The church’s situation is complicated further by the fact that 75 percent of the congregation comes in from outside of the neighborhood. The group, most of which are originally from Avondale, has stayed loyal to the church over the years. The church has been seen as one of the few constants in the neighborhood during otherwise troubling times, and Wallace views the emigrating parishioners as part of the solution to helping bridge both the economic and social divide.

“We serve different people with different needs and sometimes it becomes difficult to meet these needs, but whether affluent, working class, or poor, they all worship one god and this is the common factor that brings them together…and with time this can help to benefit the entire community.”

Wallace emphasizes that while it is extremely challenging during these economic times, giving up is not an option.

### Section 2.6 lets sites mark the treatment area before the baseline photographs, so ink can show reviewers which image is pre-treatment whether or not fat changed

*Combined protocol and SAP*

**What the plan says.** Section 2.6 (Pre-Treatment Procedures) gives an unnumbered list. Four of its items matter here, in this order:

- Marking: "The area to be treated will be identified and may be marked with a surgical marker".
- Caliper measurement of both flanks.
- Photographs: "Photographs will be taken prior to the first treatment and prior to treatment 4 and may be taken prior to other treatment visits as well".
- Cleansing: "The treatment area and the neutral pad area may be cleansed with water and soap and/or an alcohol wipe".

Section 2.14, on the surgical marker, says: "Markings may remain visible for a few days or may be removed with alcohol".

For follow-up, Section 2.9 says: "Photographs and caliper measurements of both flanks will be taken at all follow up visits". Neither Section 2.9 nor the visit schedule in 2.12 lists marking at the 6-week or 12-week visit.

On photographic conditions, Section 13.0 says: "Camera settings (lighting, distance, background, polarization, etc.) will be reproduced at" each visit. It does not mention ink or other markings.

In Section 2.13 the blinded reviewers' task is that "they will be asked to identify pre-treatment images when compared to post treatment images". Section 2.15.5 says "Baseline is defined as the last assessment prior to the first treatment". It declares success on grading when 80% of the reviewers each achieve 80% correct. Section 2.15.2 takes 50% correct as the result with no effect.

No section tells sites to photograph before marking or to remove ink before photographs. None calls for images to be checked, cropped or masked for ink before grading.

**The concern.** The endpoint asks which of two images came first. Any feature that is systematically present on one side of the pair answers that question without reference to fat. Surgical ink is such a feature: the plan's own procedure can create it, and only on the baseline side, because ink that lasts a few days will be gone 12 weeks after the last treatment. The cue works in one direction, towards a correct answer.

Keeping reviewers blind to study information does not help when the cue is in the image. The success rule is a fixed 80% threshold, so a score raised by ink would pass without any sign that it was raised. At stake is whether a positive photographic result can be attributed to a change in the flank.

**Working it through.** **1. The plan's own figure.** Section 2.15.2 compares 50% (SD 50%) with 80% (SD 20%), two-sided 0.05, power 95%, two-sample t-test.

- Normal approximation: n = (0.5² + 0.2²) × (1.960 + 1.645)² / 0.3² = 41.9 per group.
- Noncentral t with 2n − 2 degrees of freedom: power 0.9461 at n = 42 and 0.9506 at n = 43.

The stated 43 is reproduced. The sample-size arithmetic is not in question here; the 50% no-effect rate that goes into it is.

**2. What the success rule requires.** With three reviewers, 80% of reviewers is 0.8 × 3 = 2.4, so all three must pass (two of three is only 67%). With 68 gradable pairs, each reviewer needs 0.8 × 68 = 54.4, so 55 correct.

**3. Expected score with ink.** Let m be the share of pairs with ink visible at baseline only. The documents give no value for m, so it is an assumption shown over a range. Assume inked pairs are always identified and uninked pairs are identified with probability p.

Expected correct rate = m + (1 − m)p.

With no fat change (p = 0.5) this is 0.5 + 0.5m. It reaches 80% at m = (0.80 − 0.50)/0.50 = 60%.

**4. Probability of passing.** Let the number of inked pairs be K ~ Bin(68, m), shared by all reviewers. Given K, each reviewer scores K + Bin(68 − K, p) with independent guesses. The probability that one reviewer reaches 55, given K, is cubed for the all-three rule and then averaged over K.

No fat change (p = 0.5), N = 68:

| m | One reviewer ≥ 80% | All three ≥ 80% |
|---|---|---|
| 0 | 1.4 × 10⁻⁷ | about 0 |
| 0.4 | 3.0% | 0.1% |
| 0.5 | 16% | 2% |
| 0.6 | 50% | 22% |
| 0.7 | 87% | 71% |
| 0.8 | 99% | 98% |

“Is it easy? Certainly it’s not easy, but leaving would never cross my mind.”

  • The congregation might be loyal now but the next generation? It’s going to get tougher as new generations switch to churches in their their new communities & consolidate in the weird (to me) mega churches.
    One solution for the traditional neighborhood churches is banding together for mission work.
    CAIN (Churches Active in Northside) is a good example.
    It brings together traditional Protestant churches, Catholic churches & (for lack of a better term) “new” churches.
    I don’t know if they are exclusively Christian – that’s just all there is in that neighborhood.

  • I find the mega churches to be a rather odd phenomenon as well. In most other areas of our society people seem to be getting back to neighborhood-level operations of their life. Localism seems to be alive and well, and people seem to have a great desire to have a strong sense of community in their neighborhood again.

    The mega churches seem to go against all of that, while these smaller churches were designed to be exactly that – neighborhood churches. I wonder if a similar shift back to the neighborhood level will occur for people spiritually as it has in so many other facets of life.